The Phryganeidae family contains the larger caddis flies. There are about 450 species world wide, mostly in the northern hemisphere, and 10 British species. The adults range in length from 1.2 - 2.6 cm long, and can have a wingspan up to 60 mm. Usually they have 2 or more tibial spurs on their front legs and 4 on their mid- and hind legs. The larvae are found mainly in still water.
The larvae tend to build their cases out of plant materials, cutting the pieces into rectangles and arranging them in a spiral, and shown below. The larvae have a broad abdomen ending in small appendages with hooks (see Phryganea grandis below), and can grow up to 40 mm long, and have yellow heads with black stripes. They eat other insects, molluscs and plants, although some species are vegetarian.
Phryganea grandis, above and below , also known as the great red sedge, or murragh by fly fishermen, is the largest British caddis fly with a wingspan of 50 - 65 mm, and a body length as long as 20 mm. The adult has a grey or olive coloured body. It is found throughout the British Isles. The adults fly from May - July, in the evening. The female lays her eggs in summer in jelly ropes attached to water plants.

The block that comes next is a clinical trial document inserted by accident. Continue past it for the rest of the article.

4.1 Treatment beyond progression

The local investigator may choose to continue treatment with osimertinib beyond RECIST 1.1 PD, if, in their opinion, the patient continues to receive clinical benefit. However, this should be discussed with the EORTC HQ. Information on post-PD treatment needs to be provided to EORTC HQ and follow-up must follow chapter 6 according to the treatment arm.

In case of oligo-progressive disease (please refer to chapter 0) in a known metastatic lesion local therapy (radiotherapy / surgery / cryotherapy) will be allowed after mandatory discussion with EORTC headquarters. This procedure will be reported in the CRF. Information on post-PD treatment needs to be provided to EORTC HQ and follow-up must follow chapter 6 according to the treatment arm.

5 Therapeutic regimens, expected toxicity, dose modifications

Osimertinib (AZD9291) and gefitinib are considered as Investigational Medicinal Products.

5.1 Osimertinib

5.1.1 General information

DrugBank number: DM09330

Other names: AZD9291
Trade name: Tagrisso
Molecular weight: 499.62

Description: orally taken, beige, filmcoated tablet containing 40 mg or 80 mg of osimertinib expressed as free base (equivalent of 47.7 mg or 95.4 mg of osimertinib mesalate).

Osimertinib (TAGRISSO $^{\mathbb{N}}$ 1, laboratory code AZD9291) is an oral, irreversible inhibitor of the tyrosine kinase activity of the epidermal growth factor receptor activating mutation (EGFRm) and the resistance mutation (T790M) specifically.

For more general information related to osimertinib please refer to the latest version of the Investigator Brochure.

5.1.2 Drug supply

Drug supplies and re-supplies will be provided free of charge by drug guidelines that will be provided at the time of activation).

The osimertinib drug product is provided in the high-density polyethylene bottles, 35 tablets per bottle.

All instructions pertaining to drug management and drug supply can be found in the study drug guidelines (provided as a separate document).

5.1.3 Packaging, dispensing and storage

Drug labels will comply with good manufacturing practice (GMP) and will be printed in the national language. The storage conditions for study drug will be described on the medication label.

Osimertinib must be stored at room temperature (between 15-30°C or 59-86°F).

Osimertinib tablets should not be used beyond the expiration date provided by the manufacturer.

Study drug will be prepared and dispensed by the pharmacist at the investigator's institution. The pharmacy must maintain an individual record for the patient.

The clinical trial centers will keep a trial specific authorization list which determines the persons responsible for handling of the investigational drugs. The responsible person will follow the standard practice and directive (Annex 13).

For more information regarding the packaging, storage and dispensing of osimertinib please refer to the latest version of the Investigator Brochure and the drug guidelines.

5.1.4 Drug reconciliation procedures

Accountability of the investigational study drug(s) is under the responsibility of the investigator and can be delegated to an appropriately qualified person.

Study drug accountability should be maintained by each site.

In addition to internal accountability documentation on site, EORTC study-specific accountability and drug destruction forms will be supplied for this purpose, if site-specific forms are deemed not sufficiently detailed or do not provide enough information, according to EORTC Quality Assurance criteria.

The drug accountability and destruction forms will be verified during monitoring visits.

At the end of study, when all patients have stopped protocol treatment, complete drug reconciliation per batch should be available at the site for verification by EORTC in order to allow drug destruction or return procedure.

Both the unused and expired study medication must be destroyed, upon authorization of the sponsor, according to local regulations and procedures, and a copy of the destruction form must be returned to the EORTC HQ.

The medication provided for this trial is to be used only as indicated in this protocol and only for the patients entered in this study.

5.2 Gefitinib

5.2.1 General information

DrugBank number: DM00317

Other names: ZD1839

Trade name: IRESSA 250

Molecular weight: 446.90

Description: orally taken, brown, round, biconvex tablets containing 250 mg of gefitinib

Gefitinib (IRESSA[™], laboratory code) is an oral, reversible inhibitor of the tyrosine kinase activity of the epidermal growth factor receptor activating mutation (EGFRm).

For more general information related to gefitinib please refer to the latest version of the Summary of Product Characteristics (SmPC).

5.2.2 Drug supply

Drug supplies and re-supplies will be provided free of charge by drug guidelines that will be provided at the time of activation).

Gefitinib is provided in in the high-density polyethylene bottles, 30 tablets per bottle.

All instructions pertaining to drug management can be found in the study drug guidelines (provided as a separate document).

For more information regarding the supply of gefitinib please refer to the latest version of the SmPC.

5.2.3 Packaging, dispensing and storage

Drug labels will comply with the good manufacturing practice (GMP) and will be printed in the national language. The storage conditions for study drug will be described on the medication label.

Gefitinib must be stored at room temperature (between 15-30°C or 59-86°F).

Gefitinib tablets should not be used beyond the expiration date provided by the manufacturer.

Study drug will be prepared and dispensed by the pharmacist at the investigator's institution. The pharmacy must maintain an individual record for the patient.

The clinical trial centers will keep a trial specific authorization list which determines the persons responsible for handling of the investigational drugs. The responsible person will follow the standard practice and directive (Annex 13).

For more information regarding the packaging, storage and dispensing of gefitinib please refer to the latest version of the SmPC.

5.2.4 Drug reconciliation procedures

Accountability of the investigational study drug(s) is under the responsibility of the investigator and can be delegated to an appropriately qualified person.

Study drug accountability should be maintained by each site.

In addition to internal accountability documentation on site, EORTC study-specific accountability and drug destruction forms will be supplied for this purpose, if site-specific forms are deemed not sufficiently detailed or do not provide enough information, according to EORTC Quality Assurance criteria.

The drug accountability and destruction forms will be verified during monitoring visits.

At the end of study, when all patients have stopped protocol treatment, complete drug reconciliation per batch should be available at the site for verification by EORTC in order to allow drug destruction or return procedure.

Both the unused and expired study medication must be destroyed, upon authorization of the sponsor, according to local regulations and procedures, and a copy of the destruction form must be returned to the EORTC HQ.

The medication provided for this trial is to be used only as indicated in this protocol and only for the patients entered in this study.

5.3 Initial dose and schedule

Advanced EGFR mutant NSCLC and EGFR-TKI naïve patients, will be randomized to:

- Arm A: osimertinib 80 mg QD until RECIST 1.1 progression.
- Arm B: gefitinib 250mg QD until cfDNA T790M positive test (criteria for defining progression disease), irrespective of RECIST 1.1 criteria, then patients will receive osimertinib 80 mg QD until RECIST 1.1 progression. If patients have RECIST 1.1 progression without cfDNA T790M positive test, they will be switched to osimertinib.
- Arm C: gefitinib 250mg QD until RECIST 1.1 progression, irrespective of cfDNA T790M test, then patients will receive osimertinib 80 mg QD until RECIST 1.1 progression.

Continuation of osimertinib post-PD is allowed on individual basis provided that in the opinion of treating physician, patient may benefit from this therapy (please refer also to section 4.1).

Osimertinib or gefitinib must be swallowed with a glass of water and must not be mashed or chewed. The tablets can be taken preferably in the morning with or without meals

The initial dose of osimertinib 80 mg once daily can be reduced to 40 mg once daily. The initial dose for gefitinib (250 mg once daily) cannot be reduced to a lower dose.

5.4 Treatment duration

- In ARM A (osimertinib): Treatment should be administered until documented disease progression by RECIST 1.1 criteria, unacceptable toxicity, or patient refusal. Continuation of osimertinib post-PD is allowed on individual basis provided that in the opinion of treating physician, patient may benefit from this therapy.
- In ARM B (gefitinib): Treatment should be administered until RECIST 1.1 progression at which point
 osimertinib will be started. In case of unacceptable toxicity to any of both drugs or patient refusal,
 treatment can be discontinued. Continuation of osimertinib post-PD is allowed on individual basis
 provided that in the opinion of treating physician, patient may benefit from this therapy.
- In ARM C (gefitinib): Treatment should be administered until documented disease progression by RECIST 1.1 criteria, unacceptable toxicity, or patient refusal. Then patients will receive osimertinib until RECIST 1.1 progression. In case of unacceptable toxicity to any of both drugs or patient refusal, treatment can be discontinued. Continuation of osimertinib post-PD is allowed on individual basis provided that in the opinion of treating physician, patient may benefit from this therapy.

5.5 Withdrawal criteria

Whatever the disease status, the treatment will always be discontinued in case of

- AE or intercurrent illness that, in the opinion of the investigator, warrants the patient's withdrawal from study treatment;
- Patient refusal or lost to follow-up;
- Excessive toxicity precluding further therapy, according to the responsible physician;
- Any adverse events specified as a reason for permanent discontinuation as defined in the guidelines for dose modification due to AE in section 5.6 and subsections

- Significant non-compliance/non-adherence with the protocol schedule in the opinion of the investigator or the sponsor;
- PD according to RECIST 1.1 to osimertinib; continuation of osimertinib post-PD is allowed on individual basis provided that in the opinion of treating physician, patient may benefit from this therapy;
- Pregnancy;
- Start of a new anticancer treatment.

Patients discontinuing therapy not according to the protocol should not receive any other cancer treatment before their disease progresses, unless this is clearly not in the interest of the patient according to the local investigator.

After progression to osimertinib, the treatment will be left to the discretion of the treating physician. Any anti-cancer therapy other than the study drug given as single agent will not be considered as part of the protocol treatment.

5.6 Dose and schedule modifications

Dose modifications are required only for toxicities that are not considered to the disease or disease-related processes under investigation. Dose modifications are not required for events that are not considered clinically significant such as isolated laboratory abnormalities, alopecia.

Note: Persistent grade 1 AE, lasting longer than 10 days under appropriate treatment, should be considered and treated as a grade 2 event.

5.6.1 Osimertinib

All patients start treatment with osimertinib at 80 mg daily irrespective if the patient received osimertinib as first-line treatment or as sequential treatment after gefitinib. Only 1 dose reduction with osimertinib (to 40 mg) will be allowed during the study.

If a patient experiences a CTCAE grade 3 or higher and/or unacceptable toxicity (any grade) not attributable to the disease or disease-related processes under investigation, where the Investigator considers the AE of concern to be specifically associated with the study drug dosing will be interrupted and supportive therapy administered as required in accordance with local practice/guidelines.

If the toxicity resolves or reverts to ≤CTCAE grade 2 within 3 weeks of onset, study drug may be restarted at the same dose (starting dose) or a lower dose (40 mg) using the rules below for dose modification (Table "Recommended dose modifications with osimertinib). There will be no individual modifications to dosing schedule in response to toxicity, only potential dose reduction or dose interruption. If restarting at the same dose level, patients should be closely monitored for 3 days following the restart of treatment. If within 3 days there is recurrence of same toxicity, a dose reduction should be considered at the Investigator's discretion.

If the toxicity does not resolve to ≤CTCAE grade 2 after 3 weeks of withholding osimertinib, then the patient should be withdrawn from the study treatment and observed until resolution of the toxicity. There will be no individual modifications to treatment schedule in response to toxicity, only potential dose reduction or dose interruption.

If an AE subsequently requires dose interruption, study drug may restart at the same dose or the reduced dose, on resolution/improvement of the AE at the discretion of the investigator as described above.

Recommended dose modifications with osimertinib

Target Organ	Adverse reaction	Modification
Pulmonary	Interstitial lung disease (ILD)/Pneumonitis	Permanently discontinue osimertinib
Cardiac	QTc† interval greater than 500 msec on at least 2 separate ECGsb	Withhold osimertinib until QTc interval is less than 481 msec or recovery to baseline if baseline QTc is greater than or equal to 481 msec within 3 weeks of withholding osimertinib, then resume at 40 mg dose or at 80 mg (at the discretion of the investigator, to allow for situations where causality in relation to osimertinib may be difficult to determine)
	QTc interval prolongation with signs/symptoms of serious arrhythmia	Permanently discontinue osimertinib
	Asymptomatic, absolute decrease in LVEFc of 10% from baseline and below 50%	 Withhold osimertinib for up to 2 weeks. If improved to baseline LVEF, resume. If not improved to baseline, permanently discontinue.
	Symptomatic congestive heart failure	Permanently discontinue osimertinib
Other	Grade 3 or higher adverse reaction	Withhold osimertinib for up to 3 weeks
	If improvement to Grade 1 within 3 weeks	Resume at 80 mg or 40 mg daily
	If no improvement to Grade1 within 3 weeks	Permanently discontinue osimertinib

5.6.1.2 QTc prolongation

The larvae are omnivorous, and live in still or slow moving water in weedy lowland lakes, ponds and canals, especially in limestone areas. The case is constructed of a spiral of pieces of leaf sections. When ready to pupate it fixes its case to something solid and covers, or partly covers both ends and pupates inside.
Below is the case of a Phryganidae caddis fly larva that has been parasitised by Agriotypus sp., an Ichneumonid wasp. The adult wasps swarm over streams in spring and mate. The female wasp then crawls down a plant stem, into the water and down to the stream bed where she searches under stones for a Phryganidae caddis fly larva.
She lays an egg inside the case. When the wasp hatches from the egg it starts to eat the body of the caddis fly larva. However, it does no eat the nervous system, as it does not want to kill the caddis larva. Only once the caddis larva has fixed its case to a stone to prepare for pupation will the wasp kill it by eating all the caddis larva. Then the wasp makes its own silk cocoon inside the caddis case and emerges as an adult the following spring. A parasitised case is easy to recognise as it has a long thread hanging from it.
The small caddis fly on the right is in the Glossosomatidae family. The larvae feed mainly on algae, but can be carnivores on occasion. They live in fast-flowing water. Their cases are attached to boulders, are made of tiny stones and are flattish rather than rounded. Sometime huge numbers of cases can be found.